For instance, they haven’t decided yet what to call
    the “Administrative” series (minutes and the like).
    And he also made a very good point that I hadn’t even
    thought of: what do you do with the Book of Mormon,
    JST, Book of Abraham, etc.? How can you have a
    complete Joseph Smith Papers without that stuff?
    (Some argue that Joseph didn’t “write” those things,
    but he discounted that POV, and I would agree with
    him.) And how do you present those things? And will
    the Scripture Committee give them permission to do it,
    since they are very picky about the BoM in particular?
    So while they have made tremendous progress, there is
    a lot yet to do and figure out.

  3. Jed
    June 10, 2005 at 11:39 am

    “At the other extreme one could define legal papers as including any document that would shed light on Joseph Smith’s legal affairs. ”

    A religious leader involved in secular affairs complicates the picture all the more. Are the marriage licenses to be included? They are legal documents with JS’s signature. What about the Kirtland Safety Society notes and other temple-related notes. What about the Jackson County consecration deeds without JS’s signature but which come about because of this revelations. Etc, etc. The potential documents to be included are endless.

    “Hence, it seems to me that Mormon history is best served by a narrow definition of “Joseph Smith’s Legal Papers” and a commitment to light annotations that will allow the volumes to be produced relatively quickly. ”

    I agree with the light annotations part, but I don’t see how an argument about the infancy of legal history has much to do with a minimalist argument for document collection. Documents are one thing, annotation another. The fact is paper series do not reach second editions; everything that scholars might find useful has to be included now, or otherwise added in addendum volumes or on-line. When it comes to potential scholarly resources, I would rather cut the swath too wide than too narrow.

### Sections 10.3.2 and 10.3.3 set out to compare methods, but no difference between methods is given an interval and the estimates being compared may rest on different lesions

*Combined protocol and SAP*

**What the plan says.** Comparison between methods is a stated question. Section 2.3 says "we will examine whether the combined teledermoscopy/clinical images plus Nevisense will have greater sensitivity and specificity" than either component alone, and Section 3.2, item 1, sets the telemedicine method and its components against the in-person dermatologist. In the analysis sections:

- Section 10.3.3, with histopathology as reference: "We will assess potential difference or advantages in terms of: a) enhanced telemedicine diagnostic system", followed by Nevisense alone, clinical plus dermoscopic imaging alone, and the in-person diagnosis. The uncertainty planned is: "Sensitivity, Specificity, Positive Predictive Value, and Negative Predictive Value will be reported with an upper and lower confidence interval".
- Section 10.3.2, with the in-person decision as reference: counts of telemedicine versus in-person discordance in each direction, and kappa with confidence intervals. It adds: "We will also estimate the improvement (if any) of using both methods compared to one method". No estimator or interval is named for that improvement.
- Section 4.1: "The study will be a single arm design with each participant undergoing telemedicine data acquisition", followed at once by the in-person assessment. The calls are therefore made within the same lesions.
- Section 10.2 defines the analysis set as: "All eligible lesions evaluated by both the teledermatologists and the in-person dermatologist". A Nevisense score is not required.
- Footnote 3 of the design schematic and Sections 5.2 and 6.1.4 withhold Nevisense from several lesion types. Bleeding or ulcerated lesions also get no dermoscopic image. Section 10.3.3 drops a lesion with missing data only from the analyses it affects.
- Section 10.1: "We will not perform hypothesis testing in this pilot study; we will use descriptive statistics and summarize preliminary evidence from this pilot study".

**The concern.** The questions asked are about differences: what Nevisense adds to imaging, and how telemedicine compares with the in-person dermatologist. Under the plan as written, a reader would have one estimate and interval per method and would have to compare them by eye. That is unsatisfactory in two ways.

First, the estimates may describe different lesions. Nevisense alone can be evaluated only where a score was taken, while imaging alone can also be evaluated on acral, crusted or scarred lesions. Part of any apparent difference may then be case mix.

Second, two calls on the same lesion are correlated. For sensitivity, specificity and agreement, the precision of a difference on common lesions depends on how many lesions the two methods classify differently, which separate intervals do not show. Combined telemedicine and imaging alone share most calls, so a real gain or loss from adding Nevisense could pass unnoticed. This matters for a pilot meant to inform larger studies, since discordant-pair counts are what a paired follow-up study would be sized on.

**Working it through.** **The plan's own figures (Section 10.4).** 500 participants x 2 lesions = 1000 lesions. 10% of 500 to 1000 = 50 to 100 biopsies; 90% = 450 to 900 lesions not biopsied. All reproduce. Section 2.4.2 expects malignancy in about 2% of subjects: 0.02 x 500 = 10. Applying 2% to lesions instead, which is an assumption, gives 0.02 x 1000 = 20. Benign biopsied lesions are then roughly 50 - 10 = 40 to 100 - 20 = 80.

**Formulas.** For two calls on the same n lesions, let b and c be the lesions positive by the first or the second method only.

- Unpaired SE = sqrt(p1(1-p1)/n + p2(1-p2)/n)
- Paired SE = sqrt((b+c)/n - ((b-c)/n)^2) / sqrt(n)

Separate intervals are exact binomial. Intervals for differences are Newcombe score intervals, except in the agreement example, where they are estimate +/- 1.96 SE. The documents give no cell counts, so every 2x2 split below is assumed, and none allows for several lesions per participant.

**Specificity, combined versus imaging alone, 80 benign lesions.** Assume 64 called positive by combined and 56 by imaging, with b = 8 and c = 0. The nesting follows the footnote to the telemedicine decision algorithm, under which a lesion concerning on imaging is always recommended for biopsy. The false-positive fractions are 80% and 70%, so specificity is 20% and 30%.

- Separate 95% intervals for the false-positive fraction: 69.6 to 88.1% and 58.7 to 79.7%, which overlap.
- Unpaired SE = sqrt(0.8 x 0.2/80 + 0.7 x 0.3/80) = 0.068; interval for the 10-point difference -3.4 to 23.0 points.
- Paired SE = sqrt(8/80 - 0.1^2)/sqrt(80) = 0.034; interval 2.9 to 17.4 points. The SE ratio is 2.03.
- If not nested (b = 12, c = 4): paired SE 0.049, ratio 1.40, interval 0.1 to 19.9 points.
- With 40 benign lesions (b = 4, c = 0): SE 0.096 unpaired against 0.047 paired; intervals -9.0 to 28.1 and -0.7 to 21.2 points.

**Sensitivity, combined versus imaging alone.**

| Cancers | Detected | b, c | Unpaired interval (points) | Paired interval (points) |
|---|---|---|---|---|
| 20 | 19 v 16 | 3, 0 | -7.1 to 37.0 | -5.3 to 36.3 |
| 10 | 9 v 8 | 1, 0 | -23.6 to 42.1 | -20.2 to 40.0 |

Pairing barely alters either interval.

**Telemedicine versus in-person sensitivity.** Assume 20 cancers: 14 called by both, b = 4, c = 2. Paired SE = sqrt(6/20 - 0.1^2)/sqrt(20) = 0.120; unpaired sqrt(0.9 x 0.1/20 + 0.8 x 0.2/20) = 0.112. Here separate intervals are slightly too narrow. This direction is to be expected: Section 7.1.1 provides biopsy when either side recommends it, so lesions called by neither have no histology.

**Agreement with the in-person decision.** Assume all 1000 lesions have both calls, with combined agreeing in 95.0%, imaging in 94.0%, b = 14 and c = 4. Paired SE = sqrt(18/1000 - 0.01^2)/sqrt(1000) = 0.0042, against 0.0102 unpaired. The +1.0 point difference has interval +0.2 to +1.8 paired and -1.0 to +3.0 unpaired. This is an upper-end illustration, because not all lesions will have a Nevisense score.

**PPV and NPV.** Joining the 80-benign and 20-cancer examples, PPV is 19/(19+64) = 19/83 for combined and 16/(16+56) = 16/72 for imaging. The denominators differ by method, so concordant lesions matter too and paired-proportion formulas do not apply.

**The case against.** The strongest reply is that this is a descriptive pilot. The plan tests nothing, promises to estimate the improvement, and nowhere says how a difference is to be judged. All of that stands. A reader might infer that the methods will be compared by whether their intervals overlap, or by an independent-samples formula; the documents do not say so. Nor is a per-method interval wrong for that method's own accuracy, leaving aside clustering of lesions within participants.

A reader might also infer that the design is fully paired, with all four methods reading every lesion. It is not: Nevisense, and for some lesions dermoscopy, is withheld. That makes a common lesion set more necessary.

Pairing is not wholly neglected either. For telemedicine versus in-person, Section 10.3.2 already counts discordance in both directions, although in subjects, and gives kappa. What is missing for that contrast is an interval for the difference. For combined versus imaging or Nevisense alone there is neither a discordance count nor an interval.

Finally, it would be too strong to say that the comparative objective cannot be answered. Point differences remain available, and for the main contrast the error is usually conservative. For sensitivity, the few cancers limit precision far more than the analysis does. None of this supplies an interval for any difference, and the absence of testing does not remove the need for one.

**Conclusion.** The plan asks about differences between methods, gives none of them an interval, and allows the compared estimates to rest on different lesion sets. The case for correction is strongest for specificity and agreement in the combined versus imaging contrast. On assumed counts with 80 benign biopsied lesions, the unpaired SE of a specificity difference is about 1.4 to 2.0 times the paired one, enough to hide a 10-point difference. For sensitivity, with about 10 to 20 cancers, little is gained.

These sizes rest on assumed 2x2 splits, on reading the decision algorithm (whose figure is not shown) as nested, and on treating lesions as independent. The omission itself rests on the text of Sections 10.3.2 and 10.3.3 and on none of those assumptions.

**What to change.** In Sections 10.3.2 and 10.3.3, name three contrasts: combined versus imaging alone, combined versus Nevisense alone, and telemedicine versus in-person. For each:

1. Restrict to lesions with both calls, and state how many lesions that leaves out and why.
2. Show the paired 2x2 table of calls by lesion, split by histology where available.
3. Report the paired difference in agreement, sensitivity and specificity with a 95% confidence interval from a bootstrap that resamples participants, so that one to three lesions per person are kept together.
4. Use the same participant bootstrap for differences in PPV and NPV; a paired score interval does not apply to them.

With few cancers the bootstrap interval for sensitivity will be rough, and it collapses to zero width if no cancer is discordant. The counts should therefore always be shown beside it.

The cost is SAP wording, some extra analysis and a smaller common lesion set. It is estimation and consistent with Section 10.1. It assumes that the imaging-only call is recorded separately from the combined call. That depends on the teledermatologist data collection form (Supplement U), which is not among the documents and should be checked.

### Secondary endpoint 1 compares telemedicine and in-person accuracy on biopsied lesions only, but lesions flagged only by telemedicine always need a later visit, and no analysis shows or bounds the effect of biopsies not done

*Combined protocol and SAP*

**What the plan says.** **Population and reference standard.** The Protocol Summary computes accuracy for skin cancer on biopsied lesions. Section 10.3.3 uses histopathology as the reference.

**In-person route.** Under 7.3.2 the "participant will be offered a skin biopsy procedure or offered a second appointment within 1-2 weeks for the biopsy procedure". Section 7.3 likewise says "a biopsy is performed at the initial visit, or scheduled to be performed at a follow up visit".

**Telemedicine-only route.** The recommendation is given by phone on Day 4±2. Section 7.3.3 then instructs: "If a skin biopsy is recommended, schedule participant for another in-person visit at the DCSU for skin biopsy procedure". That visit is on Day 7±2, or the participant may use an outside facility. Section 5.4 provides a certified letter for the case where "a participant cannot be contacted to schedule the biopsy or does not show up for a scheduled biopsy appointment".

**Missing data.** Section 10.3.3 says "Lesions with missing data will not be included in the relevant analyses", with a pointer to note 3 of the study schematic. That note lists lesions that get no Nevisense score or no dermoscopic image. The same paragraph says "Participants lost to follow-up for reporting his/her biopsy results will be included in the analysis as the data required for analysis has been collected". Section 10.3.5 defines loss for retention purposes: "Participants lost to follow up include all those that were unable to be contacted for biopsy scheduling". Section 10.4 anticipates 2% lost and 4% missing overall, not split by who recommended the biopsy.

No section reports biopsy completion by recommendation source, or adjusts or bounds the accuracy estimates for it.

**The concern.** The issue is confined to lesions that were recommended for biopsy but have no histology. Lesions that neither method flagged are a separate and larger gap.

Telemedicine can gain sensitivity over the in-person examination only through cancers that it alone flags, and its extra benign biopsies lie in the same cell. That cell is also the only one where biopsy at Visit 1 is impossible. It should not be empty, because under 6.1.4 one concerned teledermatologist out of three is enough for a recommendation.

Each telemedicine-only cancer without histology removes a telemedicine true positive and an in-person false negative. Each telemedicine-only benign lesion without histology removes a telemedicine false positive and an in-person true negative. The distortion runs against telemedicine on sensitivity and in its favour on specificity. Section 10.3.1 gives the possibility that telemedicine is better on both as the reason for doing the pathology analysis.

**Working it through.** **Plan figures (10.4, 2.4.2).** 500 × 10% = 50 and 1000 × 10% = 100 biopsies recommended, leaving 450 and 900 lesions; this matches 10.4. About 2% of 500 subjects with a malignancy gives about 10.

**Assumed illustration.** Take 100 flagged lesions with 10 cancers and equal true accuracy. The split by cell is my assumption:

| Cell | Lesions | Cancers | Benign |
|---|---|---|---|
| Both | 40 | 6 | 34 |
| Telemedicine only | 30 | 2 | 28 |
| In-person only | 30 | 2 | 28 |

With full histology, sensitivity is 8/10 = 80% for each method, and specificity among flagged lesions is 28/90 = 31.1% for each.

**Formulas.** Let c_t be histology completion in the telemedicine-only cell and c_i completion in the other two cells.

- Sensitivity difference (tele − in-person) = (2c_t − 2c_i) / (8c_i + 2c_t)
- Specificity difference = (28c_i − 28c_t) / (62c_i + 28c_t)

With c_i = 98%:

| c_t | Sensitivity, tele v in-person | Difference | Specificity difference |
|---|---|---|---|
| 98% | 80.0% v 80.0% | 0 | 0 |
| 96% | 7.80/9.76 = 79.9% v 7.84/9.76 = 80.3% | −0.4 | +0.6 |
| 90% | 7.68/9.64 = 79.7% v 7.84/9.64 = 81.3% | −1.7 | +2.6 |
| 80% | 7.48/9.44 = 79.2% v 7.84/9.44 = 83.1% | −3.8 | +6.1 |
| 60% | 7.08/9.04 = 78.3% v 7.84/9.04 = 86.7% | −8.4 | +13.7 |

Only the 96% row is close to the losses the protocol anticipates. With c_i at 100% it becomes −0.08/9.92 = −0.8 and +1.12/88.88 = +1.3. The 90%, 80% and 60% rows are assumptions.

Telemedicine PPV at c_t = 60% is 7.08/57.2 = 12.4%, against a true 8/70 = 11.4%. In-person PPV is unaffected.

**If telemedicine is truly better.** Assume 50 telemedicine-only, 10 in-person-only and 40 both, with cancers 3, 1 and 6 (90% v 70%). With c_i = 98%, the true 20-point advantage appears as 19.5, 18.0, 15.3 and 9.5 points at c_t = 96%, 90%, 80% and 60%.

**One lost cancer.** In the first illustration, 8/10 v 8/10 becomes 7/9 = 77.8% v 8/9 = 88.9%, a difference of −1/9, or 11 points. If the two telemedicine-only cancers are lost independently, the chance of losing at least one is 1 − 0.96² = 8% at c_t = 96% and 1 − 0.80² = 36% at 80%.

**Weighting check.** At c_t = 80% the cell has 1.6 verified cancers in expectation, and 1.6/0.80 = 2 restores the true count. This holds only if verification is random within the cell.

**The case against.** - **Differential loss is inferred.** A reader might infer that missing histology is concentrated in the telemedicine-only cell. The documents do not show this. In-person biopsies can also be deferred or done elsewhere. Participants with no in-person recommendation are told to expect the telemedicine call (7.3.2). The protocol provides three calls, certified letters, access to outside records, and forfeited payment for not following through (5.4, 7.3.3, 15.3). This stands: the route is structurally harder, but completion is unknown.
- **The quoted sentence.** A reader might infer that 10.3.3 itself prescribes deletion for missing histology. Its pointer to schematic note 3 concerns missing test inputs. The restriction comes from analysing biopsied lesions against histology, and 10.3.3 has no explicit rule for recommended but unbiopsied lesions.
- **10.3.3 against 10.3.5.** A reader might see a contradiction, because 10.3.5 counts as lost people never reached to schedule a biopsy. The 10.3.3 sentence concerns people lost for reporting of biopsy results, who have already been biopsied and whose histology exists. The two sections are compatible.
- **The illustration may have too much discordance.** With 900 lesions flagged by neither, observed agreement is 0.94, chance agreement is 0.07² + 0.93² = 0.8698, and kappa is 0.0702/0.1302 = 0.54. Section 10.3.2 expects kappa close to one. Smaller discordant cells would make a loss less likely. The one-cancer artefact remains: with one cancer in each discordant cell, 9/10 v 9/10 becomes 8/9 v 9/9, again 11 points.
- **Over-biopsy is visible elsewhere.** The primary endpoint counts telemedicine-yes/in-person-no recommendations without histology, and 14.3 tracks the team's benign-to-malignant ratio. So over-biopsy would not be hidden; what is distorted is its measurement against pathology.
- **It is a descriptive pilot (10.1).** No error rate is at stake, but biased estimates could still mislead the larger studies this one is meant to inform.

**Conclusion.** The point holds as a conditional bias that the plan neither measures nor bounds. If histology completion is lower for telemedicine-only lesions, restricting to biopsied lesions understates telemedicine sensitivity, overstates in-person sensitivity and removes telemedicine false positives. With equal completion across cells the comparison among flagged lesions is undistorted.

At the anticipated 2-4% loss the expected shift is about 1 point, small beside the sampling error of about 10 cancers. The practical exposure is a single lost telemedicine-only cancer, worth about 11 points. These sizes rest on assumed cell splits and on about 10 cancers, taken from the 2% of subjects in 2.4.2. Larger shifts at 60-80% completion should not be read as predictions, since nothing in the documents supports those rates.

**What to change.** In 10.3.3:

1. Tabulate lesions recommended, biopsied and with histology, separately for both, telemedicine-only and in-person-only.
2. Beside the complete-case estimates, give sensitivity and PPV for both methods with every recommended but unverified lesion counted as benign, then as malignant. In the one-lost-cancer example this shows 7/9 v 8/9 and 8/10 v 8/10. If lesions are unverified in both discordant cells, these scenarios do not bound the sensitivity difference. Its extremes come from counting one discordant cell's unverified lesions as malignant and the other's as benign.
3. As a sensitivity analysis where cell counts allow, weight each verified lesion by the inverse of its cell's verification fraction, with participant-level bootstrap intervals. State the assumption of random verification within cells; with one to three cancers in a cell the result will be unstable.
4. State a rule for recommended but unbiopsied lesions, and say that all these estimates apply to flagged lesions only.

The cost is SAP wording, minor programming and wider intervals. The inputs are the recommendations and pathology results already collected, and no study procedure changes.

BTW, Jessee’s annotations are generally viewed as light, not heavy. He has long headnotes but rather infrequent footnotes.

  4. Nate Oman
    June 10, 2005 at 11:54 am

    Jed: I think that it would be a mistake to think of “legal papers” purely in terms of litigation. A lot of the most important legal activities are transactional, and I think that this is probably especially true in Joseph Smith’s case. So I would suggest that liscenses, notes, and deeds with Joseph’s signature on them be included. I would not include other deeds, since the category of papers-generated-in-response-to-Joseph’s-revelations is so impossibly broad that it could arguably include virtually ALL Mormon documents.

    I don’t really have any sense of what the editors are currently thinking about including, but my worry is that publication will be perpetually delayed while additional documents are gathered. Are they going to include newspaper articles, non-Joseph Smith diary materials, or non-Joseph Smith correspondence? Rather than collecting everything into a single place, it makes sense to me to have the purely legal documents in one place, but expect researchers to find ancillary materials elsewhere.

  5. Jim F.
    June 10, 2005 at 11:49 pm

    Nate, I don’t have anything to say about what should be done in the editing of Joseph Smith’s legal papers, but if this is what happens when you get a few moments to read in your study, you need to find a way to get more time to do that.